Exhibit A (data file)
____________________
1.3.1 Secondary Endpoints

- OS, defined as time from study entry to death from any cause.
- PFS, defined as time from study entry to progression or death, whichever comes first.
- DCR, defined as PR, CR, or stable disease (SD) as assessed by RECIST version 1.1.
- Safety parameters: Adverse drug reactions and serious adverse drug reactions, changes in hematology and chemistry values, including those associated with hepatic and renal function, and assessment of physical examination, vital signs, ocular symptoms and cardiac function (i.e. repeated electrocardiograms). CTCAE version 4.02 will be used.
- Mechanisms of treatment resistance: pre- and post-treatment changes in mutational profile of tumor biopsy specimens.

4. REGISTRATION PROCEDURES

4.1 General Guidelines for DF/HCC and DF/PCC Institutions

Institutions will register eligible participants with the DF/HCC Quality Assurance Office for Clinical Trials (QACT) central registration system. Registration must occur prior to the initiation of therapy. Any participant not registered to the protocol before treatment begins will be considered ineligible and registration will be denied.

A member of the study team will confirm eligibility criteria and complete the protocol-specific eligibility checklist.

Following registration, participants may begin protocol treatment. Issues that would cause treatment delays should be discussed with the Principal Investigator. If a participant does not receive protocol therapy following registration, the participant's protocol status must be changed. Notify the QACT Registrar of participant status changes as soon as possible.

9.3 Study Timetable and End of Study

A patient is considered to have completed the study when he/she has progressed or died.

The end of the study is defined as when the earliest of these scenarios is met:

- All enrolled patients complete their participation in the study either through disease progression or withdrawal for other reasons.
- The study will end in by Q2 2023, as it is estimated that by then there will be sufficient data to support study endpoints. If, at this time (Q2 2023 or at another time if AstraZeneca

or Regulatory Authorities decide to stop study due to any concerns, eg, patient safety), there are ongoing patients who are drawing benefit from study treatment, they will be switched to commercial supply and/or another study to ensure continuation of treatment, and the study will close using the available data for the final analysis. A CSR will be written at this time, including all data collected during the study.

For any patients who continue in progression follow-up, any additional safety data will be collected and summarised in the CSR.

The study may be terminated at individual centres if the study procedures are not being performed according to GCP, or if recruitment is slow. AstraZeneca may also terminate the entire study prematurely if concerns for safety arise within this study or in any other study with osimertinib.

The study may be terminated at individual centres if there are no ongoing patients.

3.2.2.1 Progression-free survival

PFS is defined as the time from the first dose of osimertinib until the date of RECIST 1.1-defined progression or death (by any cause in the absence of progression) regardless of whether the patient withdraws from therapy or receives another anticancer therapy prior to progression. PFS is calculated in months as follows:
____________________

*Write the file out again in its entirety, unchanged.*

1.3.1 Secondary Endpoints

- OS, defined as time from study entry to death from any cause.
- PFS, defined as time from study entry to progression or death, whichever comes first.
- DCR, defined as PR, CR, or stable disease (SD) as assessed by RECIST version 1.1.
- Safety parameters: Adverse drug reactions and serious adverse drug reactions, changes in hematology and chemistry values, including those associated with hepatic and renal function, and assessment of physical examination, vital signs, ocular symptoms and cardiac function (i.e. repeated electrocardiograms). CTCAE version 4.02 will be used.
- Mechanisms of treatment resistance: pre- and post-treatment changes in mutational profile of tumor biopsy specimens.

4. REGISTRATION PROCEDURES

4.1 General Guidelines for DF/HCC and DF/PCC Institutions

Institutions will register eligible participants with the DF/HCC Quality Assurance Office for Clinical Trials (QACT) central registration system. Registration must occur prior to the initiation of therapy. Any participant not registered to the protocol before treatment begins will be considered ineligible and registration will be denied.

A member of the study team will confirm eligibility criteria and complete the protocol-specific eligibility checklist.

Following registration, participants may begin protocol treatment. Issues that would cause treatment delays should be discussed with the Principal Investigator. If a participant does not receive protocol therapy following registration, the participant's protocol status must be changed. Notify the QACT Registrar of participant status changes as soon as possible.

9.3 Study Timetable and End of Study

A patient is considered to have completed the study when he/she has progressed or died.

The end of the study is defined as when the earliest of these scenarios is met:

- All enrolled patients complete their participation in the study either through disease progression or withdrawal for other reasons.
- The study will end in by Q2 2023, as it is estimated that by then there will be sufficient data to support study endpoints. If, at this time (Q2 2023 or at another time if AstraZeneca

or Regulatory Authorities decide to stop study due to any concerns, eg, patient safety), there are ongoing patients who are drawing benefit from study treatment, they will be switched to commercial supply and/or another study to ensure continuation of treatment, and the study will close using the available data for the final analysis. A CSR will be written at this time, including all data collected during the study.

For any patients who continue in progression follow-up, any additional safety data will be collected and summarised in the CSR.

The study may be terminated at individual centres if the study procedures are not being performed according to GCP, or if recruitment is slow. AstraZeneca may also terminate the entire study prematurely if concerns for safety arise within this study or in any other study with osimertinib.

The study may be terminated at individual centres if there are no ongoing patients.

3.2.2.1 Progression-free survival

PFS is defined as the time from the first dose of osimertinib until the date of RECIST 1.1-defined progression or death (by any cause in the absence of progression) regardless of whether the patient withdraws from therapy or receives another anticancer therapy prior to progression. PFS is calculated in months as follows: